Adam Smith once commented that "there is a great deal of ruin in a nation". He meant that bungling governments imposed only a limited check on the economic performance of a Great Nation.
As Nathanael Smith and I show in our study of US economic contractions, Adam Smith would be much less sanguine were he confronted by today's financial crisis and the US government's response. Indeed, it is not impossible that the US will experience the kind of economic collapse from first- to third-world status experienced by Argentina under the national socialist governance of Juan Peron.
The US economy suffers from a growing culture of indebtedness that has increasingly contaminated the federal government since 2001 and has spilled over dramatically into private household behaviour. The combination of the ill-conceived fiscal-furnace fired by President Bush and the US Congress and the reckless monetary-furnace fired by Alan Greenspan and Ben Bernanke throughout the period 2001-2007, created unsustainable housing market and stock market bubbles whose collapse brought on the financial crisis and economic contraction of 2008-2009.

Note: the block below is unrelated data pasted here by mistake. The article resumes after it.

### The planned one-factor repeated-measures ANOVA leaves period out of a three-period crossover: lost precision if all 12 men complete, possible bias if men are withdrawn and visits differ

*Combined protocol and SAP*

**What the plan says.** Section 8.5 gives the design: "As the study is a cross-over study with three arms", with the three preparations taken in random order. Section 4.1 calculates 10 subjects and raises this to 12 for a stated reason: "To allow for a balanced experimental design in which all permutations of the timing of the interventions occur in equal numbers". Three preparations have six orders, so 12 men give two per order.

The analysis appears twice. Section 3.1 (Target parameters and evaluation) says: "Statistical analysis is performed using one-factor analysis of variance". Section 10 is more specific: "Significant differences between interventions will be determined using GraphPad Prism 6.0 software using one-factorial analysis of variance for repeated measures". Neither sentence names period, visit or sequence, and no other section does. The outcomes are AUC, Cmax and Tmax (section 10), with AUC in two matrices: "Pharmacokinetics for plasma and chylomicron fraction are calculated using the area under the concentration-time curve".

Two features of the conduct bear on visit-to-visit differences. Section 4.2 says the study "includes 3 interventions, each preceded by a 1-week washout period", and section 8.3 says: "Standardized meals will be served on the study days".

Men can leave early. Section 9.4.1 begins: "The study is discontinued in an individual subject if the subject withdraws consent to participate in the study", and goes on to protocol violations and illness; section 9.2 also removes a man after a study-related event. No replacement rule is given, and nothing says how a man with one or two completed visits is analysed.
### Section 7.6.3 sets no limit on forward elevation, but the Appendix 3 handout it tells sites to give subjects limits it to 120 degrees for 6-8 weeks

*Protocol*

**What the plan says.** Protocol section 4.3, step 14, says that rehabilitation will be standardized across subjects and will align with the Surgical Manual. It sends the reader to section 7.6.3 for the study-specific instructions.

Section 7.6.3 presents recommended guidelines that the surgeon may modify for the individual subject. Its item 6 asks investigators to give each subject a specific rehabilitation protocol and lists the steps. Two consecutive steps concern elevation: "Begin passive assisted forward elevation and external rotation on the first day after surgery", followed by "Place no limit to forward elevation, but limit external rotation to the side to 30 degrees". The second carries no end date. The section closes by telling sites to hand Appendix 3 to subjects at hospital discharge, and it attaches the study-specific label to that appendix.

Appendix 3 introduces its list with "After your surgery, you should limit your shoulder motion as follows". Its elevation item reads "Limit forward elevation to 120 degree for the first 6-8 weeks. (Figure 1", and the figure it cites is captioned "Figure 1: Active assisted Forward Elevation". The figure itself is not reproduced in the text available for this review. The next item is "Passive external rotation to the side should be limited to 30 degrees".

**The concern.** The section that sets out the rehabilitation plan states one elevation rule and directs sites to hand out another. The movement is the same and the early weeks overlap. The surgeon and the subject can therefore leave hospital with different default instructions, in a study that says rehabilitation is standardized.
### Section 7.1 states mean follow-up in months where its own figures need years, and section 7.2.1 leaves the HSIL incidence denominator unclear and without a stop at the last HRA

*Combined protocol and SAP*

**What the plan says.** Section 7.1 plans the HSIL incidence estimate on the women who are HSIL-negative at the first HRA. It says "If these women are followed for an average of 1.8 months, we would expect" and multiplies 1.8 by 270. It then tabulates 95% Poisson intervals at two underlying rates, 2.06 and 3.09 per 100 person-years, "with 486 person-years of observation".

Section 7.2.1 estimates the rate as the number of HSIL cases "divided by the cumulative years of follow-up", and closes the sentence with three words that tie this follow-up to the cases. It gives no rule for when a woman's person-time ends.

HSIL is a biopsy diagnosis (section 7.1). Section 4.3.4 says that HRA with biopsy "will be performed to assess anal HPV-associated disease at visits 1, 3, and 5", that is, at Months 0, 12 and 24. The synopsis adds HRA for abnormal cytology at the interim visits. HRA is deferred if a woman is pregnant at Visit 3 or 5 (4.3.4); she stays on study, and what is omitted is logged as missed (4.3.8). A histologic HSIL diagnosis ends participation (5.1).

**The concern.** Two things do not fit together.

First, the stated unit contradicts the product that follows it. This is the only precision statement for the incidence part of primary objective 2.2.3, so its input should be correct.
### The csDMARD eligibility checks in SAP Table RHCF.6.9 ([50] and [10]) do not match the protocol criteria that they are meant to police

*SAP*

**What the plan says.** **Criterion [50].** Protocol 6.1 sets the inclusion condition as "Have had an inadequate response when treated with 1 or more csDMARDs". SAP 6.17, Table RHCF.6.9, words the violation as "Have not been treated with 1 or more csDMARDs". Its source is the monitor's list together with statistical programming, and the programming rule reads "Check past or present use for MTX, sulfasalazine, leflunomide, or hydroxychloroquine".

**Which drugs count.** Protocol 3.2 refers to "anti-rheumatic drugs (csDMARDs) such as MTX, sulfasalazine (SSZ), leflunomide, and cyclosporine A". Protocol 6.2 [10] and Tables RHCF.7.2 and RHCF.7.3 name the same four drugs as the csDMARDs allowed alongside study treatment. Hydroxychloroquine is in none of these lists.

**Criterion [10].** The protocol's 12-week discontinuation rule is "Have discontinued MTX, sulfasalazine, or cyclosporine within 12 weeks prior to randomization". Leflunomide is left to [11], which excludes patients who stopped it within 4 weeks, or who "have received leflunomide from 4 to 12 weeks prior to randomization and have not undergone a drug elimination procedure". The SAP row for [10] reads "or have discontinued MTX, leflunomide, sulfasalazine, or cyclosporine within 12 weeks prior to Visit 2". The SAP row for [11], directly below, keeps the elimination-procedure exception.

The policy responses to the debt bubble demonstrate crude political consideration rather than economic understanding. If excessive government indebtedness is a major source of the problem, why increase the government debt? Why encourage households to go yet further into debt?
The prognosis is catastrophic if projected government policies are not cut back. According to the White House's own estimates, the federal budget deficit in 2009 will be $1.6 trillion, approximately 11.2pc of the overall econo